Criminal Law

In addition to the odds and sods appearing on this blog, there are, from time to time, more serious longer pieces on various criminal law issues. I’ve collected these pieces together and set them out below. The list will update as and when new content appears on the blog.


CONCEPTUALISING CONFRONTATION | A series of posts looking at the conceptual construction of the “right of confrontation” and witness anonymity.

  • (May 2011): Part 1 | Introduction (click here)
  • (June 2011): Part 2 | The Contents of the Right (click here)
  • (August 2011): Part 3 | The Relationship Between the Four Components of the Conceptual Model (click here)
  • (August 2011): Part 4 | Rationalising the Right to Confrontation (click here)
  • (September 2011): Part 5 | Anoymous Witness Evidence (Generally)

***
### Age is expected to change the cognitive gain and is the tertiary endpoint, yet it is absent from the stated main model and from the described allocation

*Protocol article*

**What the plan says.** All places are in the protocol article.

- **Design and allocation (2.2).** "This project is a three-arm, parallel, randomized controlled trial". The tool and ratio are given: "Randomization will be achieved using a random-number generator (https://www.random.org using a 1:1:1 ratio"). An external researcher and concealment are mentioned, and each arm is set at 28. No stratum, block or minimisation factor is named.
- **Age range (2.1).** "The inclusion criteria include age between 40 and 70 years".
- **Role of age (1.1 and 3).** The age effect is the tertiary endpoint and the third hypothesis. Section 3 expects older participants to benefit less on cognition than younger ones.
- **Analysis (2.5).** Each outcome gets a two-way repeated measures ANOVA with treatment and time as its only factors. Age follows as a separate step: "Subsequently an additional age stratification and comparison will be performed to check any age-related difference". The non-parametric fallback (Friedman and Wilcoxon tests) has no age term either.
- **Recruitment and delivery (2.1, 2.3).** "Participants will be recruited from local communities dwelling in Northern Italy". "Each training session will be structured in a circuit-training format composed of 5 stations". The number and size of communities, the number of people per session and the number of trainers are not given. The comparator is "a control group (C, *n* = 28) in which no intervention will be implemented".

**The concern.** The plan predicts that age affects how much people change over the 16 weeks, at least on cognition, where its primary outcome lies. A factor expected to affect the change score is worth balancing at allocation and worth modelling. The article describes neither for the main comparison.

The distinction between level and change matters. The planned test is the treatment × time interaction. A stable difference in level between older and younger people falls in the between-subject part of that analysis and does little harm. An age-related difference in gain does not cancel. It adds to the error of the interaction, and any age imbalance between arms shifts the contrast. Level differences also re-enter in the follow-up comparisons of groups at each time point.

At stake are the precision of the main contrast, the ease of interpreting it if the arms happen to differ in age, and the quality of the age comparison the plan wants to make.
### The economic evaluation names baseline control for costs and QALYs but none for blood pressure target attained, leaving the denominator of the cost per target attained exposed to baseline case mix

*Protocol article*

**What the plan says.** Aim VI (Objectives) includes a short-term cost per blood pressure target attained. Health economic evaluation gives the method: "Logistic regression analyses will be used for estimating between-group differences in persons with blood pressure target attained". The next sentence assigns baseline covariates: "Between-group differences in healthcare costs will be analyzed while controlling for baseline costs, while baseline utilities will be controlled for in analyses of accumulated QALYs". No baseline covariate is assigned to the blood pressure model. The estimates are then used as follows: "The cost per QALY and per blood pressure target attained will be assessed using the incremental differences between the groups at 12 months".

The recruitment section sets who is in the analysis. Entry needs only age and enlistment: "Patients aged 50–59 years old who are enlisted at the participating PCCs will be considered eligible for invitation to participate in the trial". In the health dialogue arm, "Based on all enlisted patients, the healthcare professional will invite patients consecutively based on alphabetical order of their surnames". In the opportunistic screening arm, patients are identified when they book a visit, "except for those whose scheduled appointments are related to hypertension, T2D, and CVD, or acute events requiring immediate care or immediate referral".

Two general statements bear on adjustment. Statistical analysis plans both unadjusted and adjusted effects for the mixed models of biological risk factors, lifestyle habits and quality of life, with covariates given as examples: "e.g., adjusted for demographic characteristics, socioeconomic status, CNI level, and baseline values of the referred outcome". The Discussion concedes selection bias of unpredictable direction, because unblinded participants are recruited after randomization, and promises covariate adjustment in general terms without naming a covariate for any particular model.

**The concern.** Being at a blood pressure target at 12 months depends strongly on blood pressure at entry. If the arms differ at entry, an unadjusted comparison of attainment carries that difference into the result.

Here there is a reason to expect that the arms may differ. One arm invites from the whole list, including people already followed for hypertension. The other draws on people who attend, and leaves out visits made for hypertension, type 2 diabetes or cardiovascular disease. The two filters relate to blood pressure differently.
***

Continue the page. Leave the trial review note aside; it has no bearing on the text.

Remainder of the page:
• (October 2012): Part 6 | Anonymous Witness Evidence in English Law (click here)
  • (October 2012): Part 7 | Concluding Notes (click here)


WHEN CRIMINAL JUSTICE GETS THE WRONG ANSWER | A shortish analysis of the Supreme Court’s decision in R (Adams) v Secretary of State for Justice [2011] UKSC 18

  • (May 2011): When Criminal Justice Gets the Wrong Answer (click here)


HOW DO ALLEGED INTERNATIONAL CRIMES WIND UP IN THE ICC? | A series of posts looking at the mechanics of the International Criminal Court’s jurisdiction.

  • (May 2011) Part 1: Jurisdiction (click here)
  • (May 2011) Part 2: Admissibility (click here)

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